TOKYO -- A Japanese publisher once had great success with an exercise book for learning kanji, or Chinese characters, by inserting the word "poop" into every sample sentence. But adults are now finding a more serious use for the pungent substance.
It is estimated that the total amount of excreta produced annually by cows, pigs and chickens in Japan could provide enough energy for a passenger car to travel around the world 750,000 times.
It could also be good for the environment.
In the town of Shikaoi, in a dairy farming area of the northern island of Hokkaido, the Environmental Preservation Center started a pilot project in January to develop infrastructure to process excreta into fuel for cars by producing hydrogen from manure.
Livestock excreta is brought in on container trucks to a biogas plant, where it is deposited in cylindrical tanks and left to ferment, producing biogas. The gas is then sent to an adjacent refining and hydrogen production facility, where impurities such as carbon dioxide are removed. The gas is then combined with water vapor to produce hydrogen, which is transported to hydrogen stations. There, the fuel is pressurized and pumped into fuel-cell vehicles and forklifts. It is also used to power households and shops.
Contained in cylinders, the gas can be used anywhere. The town plans to make sturgeon farming a key local industry, using the fuel to generate power and heat.
"Excreta is normally industrial waste, but here, it's a precious energy source," said Tomohiro Inoue, manager of the engineering business of Air Water, one of Japan's largest industrial gas manufacturers, which is working with the town along with general contractor Kajima, and Nippon Steel & Sumikin Pipeline & Engineering.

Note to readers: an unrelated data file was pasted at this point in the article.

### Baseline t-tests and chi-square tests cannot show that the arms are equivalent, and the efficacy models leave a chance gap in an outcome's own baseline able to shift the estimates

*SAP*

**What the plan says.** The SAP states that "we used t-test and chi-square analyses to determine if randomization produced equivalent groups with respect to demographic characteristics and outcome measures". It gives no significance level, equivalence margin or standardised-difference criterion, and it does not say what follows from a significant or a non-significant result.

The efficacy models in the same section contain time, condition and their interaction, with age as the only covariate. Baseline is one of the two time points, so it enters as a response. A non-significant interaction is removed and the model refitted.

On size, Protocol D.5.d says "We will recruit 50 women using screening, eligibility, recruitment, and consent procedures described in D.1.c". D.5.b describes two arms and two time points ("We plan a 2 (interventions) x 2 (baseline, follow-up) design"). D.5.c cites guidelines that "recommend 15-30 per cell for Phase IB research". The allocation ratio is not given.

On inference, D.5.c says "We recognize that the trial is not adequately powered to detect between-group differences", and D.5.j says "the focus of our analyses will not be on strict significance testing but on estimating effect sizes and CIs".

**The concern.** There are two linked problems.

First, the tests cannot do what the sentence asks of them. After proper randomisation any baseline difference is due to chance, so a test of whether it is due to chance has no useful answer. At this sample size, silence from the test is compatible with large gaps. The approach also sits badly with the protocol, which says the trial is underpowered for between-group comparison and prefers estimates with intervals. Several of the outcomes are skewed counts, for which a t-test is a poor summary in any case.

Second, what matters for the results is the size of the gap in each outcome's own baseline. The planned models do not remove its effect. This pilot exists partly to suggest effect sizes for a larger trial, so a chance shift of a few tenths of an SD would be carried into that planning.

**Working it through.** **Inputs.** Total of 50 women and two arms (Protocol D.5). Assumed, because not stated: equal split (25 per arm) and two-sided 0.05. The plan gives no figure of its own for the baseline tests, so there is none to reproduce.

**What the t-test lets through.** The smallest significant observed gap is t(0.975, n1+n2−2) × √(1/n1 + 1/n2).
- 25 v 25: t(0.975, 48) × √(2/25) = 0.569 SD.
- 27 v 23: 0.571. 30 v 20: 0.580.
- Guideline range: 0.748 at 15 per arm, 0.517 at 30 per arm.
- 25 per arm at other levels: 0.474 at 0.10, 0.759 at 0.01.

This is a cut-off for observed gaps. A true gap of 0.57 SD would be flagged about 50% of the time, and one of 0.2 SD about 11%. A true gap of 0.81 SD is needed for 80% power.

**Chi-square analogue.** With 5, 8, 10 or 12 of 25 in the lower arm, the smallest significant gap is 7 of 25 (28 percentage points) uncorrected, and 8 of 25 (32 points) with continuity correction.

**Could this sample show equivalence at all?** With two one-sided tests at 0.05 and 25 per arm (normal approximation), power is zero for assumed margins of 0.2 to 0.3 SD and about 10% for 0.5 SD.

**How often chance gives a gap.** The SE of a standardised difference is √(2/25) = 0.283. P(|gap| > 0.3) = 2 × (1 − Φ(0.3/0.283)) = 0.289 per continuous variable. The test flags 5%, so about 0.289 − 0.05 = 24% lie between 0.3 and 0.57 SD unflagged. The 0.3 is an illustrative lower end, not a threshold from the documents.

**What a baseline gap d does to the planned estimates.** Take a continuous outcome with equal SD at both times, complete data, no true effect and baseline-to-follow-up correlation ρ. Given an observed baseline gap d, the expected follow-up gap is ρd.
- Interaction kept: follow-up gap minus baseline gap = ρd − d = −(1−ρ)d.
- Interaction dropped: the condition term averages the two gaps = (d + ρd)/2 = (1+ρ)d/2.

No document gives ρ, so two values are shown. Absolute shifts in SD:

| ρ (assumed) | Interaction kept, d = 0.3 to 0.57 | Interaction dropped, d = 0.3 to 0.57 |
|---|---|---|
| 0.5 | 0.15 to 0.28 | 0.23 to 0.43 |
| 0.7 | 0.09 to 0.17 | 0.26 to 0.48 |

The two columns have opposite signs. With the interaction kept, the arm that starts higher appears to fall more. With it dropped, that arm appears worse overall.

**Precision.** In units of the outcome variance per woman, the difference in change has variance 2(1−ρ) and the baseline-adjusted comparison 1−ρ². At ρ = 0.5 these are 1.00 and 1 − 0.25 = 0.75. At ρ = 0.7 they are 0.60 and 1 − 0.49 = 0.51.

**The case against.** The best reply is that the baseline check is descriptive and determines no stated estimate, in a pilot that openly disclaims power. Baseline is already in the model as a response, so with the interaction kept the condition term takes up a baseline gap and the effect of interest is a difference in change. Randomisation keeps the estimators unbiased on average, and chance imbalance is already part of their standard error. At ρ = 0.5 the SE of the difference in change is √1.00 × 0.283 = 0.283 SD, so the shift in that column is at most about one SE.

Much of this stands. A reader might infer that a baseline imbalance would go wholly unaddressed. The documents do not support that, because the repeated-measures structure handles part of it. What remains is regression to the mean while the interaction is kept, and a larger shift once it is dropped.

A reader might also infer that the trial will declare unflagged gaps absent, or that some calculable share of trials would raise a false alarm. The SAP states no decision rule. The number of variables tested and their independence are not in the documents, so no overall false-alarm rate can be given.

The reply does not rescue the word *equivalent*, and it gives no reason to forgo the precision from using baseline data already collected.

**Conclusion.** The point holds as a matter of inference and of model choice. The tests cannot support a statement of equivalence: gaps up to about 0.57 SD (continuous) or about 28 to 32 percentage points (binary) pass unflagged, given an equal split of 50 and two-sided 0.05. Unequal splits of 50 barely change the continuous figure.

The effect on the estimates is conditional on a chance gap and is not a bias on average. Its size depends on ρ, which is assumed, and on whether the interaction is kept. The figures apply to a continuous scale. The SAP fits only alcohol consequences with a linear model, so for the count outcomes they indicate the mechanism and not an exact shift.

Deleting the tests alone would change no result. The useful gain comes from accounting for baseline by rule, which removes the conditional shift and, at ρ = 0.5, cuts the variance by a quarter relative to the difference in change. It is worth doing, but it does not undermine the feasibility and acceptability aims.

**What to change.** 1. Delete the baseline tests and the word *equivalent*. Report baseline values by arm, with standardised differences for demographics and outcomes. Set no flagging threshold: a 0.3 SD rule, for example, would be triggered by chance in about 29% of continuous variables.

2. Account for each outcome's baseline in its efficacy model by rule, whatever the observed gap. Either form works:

A cow produces enough dung annually that when converted to hydrogen, it can power a fuel-cell vehicle for about 10,000km, about the average that a person drives in a year in Japan. If all livestock excreta is converted into hydrogen, it could meet the annual fuel-cell needs of about 3 million cars.
But cost is still an issue. With demand for hydrogen limited, the Shikaoi plant operates only one week per month. Theoretically, the plant's cost efficiency is not much different than that of deriving hydrogen from natural gas, which is more widely used. But operating the plant at a lower capacity compromises efficiency.
Yet Inoue believes there will be more fuel-cell trucks and tractors in the future, and costs will fall as the fueling infrastructure grows. Eventually, that will create "a cycle of energy production and consumption" in the area, he said.
He added that if the hydrogen plant operates steadily, it may become efficient enough to be competitive with gasoline, which currently costs a fraction of manure-based hydrogen to produce.
The pilot project will run until the year ending March 2020.
Shikaoi is just one of 19 municipalities comprising the Tokachi region that are working together to promote gas and hydrogen production from excreta.
Around 80 million tons of livestock excreta is produced annually in Japan, according to the Ministry of Agriculture, Forestry and Fisheries. That is four times the amount of food waste. But much of it is used only as manure, or disposed of as industrial waste.
Manure stinks and the stench can become an regional problem. And it doesn't create new industriesHidenori Uematsu, a senior official of the municipal government of Obihiro